“Well,” he said, “it can’t get any worse.”

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Four players vying for DJ's No. 1 ranking at Open

By Ryan LavnerJuly 18, 2018, 8:41 pm

CARNOUSTIE, Scotland – Four players have an opportunity to overtake Dustin Johnson for world No. 1 this week.

According to Golf Channel world-rankings guru Alan Robinson, Justin Thomas, Justin Rose, Brooks Koepka and Jon Rahm each can grab the top spot in the world ranking.

Thomas’ path is the easiest. He would return to No. 1 with either a win and Johnson finishing worse than solo third, or even a solo runner-up finish as long as Johnson finishes worse than 49th.


Full coverage of the 147th Open Championship


Twenty years after his auspicious performance in The Open, Rose can get to No. 1 for the first time with a victory and Johnson finishing worse than a two-way tie for third.

Kopeka can rise to No. 1 if he wins consecutive majors, assuming that his good friend posts worse than a three-way tie for third.

And Rahm can claim the top spot with a win this week, a Johnson missed cut and a Thomas finish of worse than solo second.   

Johnson’s 15-month reign as world No. 1 ended after The Players. He wasn’t behind Thomas for long, however: After a tie for eighth at the Memorial, Johnson blew away the field in Memphis and then finished third at the U.S. Open to solidify his position at the top.

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Punch shot: Predictions for the 147th Open

By Golf Channel DigitalJuly 18, 2018, 4:00 pm

CARNOUSTIE, Scotland – In advance of the 147th Open Championship, GolfChannel.com writers sound off on burning questions as players ready for a fast and firm test at Carnoustie. Here’s what our writers think about myriad topics:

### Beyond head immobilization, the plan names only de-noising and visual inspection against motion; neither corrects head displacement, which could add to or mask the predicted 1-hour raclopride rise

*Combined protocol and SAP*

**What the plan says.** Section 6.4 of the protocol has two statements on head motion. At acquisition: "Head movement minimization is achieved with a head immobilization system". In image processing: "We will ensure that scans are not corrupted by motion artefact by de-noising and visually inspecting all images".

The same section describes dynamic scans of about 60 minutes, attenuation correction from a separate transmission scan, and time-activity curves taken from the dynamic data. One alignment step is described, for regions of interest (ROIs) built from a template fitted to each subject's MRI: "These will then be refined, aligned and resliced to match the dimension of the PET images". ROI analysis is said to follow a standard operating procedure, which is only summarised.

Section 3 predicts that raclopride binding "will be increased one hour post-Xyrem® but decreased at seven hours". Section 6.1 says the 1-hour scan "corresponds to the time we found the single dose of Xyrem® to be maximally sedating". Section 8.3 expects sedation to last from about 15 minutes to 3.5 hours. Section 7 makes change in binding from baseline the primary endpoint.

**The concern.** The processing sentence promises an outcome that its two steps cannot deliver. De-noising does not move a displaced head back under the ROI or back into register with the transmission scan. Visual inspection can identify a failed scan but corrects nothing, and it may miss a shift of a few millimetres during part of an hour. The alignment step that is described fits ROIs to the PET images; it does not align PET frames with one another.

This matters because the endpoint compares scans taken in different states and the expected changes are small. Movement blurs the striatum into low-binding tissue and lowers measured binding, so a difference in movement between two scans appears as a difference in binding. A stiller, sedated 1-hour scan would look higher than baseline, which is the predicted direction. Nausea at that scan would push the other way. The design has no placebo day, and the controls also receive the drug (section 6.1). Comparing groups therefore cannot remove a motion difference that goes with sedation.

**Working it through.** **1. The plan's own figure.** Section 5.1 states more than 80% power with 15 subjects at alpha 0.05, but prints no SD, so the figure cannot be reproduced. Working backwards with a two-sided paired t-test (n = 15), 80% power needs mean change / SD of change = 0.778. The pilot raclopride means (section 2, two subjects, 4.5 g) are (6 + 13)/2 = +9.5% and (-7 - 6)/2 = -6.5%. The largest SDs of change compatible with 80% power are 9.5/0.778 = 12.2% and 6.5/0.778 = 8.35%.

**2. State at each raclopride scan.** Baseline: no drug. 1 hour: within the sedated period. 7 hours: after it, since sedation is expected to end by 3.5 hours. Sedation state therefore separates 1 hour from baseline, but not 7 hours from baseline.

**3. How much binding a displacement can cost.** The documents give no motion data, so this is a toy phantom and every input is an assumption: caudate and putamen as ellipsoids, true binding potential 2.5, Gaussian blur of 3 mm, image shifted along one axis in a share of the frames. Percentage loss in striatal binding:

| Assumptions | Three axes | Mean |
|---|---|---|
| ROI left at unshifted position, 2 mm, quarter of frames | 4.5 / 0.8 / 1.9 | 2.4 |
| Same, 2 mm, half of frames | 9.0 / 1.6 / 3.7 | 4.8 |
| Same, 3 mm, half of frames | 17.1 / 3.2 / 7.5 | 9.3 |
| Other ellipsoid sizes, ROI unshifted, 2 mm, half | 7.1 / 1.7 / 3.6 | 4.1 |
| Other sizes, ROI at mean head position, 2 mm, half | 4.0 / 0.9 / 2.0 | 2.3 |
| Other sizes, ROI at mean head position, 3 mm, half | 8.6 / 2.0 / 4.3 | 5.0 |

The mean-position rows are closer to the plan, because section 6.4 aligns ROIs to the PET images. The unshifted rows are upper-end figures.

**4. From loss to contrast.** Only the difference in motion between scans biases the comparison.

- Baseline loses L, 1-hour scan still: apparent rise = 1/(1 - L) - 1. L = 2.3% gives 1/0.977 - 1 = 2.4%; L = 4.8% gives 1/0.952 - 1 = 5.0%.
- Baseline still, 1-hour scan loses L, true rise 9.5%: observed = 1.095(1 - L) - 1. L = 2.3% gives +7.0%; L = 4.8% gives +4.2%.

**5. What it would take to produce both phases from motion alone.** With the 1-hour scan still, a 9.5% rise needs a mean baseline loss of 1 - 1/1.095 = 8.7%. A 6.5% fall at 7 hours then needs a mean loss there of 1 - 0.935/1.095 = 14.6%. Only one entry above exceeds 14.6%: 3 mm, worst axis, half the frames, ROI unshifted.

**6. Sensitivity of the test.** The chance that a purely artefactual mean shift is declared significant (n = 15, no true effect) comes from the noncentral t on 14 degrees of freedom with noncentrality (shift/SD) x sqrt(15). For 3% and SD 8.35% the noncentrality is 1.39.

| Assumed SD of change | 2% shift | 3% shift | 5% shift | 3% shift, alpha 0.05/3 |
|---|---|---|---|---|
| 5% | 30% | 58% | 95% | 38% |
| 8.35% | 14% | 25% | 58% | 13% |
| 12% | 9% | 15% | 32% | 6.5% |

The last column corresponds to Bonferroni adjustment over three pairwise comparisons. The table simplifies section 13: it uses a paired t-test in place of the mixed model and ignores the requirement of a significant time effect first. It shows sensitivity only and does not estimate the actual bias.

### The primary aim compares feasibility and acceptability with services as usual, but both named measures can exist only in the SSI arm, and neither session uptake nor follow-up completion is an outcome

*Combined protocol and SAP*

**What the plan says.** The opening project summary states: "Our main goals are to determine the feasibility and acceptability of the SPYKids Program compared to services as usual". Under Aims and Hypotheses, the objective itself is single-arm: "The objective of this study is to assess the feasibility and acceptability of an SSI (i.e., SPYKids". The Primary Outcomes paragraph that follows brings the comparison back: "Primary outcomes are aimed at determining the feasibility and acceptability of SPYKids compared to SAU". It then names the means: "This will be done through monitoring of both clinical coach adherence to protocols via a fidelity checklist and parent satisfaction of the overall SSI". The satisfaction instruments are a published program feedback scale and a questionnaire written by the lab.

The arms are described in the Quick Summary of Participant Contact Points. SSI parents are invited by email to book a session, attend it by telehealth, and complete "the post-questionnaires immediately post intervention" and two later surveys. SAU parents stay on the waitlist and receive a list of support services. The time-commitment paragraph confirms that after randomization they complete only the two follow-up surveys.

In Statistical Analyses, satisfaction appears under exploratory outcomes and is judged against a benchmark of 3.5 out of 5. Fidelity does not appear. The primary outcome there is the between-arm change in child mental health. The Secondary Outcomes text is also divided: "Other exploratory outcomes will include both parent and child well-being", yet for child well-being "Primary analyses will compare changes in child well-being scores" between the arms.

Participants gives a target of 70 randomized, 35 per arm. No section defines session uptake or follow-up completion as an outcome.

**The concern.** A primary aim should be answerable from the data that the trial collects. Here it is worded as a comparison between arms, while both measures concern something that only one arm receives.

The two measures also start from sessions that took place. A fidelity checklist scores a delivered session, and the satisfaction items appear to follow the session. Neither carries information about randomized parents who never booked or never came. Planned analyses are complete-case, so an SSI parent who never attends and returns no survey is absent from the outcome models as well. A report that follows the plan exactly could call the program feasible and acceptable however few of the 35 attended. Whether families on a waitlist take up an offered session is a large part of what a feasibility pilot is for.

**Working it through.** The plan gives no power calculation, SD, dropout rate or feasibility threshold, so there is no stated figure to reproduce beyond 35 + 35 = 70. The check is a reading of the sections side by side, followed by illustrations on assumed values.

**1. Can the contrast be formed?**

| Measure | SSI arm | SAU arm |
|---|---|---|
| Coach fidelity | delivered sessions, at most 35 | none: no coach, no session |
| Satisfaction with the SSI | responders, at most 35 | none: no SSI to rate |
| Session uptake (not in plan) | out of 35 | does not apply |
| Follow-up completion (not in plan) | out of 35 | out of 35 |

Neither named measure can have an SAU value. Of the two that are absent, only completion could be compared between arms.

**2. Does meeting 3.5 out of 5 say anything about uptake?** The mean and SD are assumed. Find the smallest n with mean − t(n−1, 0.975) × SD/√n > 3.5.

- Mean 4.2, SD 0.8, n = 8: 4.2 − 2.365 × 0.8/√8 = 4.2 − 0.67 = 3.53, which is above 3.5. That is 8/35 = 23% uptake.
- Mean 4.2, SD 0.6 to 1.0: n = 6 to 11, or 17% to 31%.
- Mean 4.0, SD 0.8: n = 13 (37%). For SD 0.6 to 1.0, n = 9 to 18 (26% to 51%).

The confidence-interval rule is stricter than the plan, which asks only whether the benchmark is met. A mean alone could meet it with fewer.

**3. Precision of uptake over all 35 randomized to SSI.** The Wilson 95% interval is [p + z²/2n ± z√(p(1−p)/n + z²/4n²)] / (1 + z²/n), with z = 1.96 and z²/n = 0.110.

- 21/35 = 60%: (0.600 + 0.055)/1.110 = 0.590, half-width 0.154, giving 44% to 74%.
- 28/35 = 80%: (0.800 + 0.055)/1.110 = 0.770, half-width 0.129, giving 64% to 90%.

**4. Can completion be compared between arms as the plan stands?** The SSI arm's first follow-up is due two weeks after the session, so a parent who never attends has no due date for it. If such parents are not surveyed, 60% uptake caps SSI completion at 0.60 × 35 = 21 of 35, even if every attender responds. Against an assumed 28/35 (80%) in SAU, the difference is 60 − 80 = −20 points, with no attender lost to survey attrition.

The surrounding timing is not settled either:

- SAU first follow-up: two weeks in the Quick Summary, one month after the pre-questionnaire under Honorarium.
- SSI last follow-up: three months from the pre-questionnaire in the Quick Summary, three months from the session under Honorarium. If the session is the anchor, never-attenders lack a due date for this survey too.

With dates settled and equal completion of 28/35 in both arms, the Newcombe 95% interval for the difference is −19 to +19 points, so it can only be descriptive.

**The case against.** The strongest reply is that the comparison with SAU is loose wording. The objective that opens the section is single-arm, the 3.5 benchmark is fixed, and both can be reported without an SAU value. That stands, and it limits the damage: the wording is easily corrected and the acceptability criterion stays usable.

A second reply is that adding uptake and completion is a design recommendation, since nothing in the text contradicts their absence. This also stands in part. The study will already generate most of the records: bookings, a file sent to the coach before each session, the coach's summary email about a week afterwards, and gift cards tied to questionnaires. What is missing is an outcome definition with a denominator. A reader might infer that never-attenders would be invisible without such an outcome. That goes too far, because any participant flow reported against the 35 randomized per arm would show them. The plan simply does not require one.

The Monday morning headline will be …

REX HOGGARD: “Survival.” This one is easy. It always is at Carnoustie, which is widely considered The Open’s most demanding major championship test. Monday’s headline will be that the champion - pick a champion, any one will do - “survived” another dramatic Open. You don’t dominate Carnoustie; you endure.

RYAN LAVNER: “DJ Bashes Way to Victory at Carnoustie.” If somehow a two-win season could be disappointing, it has been for DJ. He’s first in scoring average, birdie average, par-4 scoring, par-5 scoring, strokes gained: tee to green and proximity from the rough. Those last two stats are the most important, especially here at Carnoustie, with these dry conditions. The game’s preeminent long-and-straight driver, there’s a better-than-decent chance he rolls.

MERCER BAGGS: “Rahm Tough: Spaniard charges to Open victory.” Jon Rahm will claim him maiden major title this week by powering his way through the winds and fescue at Carnoustie.

JAY COFFIN: “Thomas wins second major, ascends to world No. 1 again.” Shortly after The Open last year, Thomas rolled through the end of the PGA Tour season. This is the time of year he likes best. Despite a poor Open record the last two years, he’s not remotely concerned. He’s a tad miffed he didn’t win in France two weeks ago and comes to Carnoustie refreshed, with a gameplan, and ready to pounce.



Who or what will be the biggest surprise?

HOGGARD: Style of play. Given Carnoustie’s reputation as a brute, the surprise will be how the champion arrives at his lofty perch. Unlike previous editions at Carnoustie, this week’s dry conditions will promote more aggressive play off the tee and the winner will defy the norm and power his way to victory.

LAVNER: Tiger Woods. This is Woods’ best chance to win a major this year, and here’s believing he contends. His greatest strengths are his iron game and scrambling, and both aspects will be tested to the extreme at Carnoustie, helping separate him from some of the pretenders. With even a little cooperation from his putter, he should be in the mix.

BAGGS: Padraig Harrington. He had a good opening round last week at the Scottish Open and has some good vibes being the 2007 Open champion at Carnoustie. He won’t contend for four rounds, but a few days in the mix would be a nice surprise.

COFFIN: Alex Noren. Perhaps someone ranked 11th in the world shouldn’t be a surprise, but with so much focus on some of the bigger, household names, don’t be surprised when Noren is in contention on Sunday. He hasn’t finished worse than 25th since early May and won two weeks ago in France. He also tied for sixth place last year at Royal Birkdale.



Who or what will be the biggest disappointment?